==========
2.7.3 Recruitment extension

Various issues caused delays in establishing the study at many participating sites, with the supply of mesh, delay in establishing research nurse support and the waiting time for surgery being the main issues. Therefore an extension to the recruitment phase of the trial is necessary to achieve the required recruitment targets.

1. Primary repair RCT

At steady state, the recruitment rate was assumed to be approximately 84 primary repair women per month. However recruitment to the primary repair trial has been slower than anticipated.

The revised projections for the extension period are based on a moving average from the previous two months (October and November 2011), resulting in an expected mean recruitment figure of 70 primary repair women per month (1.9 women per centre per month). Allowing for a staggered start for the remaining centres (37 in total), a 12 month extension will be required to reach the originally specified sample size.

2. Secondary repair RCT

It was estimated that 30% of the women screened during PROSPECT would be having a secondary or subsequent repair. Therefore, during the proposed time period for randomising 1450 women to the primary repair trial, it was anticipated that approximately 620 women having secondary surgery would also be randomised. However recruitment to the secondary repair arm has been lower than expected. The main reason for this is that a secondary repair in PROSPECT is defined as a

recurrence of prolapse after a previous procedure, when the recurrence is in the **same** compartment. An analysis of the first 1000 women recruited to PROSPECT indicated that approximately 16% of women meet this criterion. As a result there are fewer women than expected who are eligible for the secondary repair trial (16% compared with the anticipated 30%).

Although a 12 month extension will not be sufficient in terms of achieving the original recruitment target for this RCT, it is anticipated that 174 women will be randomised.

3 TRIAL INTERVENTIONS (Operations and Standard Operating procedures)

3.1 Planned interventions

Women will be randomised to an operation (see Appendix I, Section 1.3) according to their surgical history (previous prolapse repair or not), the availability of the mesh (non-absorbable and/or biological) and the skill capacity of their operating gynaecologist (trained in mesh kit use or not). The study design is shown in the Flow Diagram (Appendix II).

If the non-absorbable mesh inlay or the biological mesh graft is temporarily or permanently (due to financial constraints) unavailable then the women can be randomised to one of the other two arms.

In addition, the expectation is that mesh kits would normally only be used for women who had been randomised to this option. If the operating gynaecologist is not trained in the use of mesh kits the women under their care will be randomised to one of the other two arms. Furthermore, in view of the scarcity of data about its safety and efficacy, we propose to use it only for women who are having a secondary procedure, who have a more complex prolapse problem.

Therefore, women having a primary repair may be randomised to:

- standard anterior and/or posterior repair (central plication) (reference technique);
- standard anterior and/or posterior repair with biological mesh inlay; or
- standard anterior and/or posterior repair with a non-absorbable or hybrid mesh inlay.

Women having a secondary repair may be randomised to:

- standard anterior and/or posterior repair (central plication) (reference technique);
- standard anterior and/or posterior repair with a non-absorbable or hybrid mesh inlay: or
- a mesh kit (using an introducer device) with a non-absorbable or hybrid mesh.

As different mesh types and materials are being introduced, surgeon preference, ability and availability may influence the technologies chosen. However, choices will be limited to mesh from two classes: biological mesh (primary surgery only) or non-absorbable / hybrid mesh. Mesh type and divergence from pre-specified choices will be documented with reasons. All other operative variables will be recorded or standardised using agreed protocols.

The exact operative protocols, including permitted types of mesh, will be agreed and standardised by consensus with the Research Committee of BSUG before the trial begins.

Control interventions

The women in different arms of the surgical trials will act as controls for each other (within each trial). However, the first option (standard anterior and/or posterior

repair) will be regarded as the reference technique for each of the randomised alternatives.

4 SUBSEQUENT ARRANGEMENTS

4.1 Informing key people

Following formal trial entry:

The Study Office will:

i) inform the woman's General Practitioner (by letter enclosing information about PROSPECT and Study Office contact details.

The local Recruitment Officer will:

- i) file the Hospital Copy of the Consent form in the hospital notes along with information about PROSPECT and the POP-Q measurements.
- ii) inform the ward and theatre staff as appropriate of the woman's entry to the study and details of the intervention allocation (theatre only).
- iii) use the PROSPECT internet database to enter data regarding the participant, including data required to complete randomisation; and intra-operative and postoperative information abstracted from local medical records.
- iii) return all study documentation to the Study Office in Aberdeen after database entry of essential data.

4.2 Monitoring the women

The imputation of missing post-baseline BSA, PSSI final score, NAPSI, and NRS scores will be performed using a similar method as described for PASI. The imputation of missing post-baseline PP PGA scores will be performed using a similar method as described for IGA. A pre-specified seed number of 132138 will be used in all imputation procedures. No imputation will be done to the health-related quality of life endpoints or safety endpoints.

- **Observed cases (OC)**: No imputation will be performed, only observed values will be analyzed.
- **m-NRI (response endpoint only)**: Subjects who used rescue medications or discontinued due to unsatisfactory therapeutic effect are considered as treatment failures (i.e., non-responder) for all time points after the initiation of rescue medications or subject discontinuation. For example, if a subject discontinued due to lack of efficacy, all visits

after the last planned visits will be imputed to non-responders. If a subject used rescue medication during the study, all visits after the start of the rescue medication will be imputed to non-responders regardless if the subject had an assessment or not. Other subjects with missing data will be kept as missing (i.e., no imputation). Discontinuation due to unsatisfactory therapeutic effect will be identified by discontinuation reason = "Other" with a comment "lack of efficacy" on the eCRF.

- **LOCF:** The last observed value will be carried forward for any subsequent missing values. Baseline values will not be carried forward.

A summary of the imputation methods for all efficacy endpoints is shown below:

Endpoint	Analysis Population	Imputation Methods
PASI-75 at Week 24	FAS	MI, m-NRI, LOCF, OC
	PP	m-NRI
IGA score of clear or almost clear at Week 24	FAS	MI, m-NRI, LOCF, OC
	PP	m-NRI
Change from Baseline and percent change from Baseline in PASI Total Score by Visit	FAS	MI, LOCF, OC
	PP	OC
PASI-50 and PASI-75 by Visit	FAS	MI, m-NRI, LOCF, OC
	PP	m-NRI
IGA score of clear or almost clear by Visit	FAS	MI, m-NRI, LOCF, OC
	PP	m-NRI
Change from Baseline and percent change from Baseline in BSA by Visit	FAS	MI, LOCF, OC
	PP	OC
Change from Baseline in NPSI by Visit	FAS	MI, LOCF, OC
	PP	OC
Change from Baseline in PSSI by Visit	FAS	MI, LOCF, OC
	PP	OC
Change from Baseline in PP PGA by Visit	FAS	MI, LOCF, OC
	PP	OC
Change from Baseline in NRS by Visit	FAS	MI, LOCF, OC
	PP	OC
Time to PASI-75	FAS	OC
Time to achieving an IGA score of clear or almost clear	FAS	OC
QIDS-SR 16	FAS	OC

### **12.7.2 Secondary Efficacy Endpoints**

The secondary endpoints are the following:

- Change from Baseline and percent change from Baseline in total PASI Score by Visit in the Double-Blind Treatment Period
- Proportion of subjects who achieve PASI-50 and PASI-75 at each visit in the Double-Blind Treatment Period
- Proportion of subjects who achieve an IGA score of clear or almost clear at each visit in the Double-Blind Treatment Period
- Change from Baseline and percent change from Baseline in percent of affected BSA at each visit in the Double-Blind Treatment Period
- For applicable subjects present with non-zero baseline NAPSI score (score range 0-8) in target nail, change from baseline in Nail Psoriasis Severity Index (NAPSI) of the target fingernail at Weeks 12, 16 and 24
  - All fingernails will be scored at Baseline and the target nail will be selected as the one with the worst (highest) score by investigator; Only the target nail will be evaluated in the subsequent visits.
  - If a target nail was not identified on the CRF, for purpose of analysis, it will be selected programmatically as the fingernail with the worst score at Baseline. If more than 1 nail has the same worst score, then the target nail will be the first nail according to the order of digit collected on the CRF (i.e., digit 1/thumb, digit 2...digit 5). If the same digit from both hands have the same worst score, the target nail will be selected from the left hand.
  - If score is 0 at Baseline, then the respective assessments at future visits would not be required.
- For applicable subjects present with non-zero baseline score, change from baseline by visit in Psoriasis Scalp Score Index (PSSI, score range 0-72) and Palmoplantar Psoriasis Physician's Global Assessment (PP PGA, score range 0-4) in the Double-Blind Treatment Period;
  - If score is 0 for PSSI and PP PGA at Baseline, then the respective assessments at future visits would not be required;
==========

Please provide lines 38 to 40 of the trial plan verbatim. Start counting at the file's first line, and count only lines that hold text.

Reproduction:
4.2 Monitoring the women

The imputation of missing post-baseline BSA, PSSI final score, NAPSI, and NRS scores will be performed using a similar method as described for PASI. The imputation of missing post-baseline PP PGA scores will be performed using a similar method as described for IGA. A pre-specified seed number of 132138 will be used in all imputation procedures. No imputation will be done to the health-related quality of life endpoints or safety endpoints.

- **Observed cases (OC)**: No imputation will be performed, only observed values will be analyzed.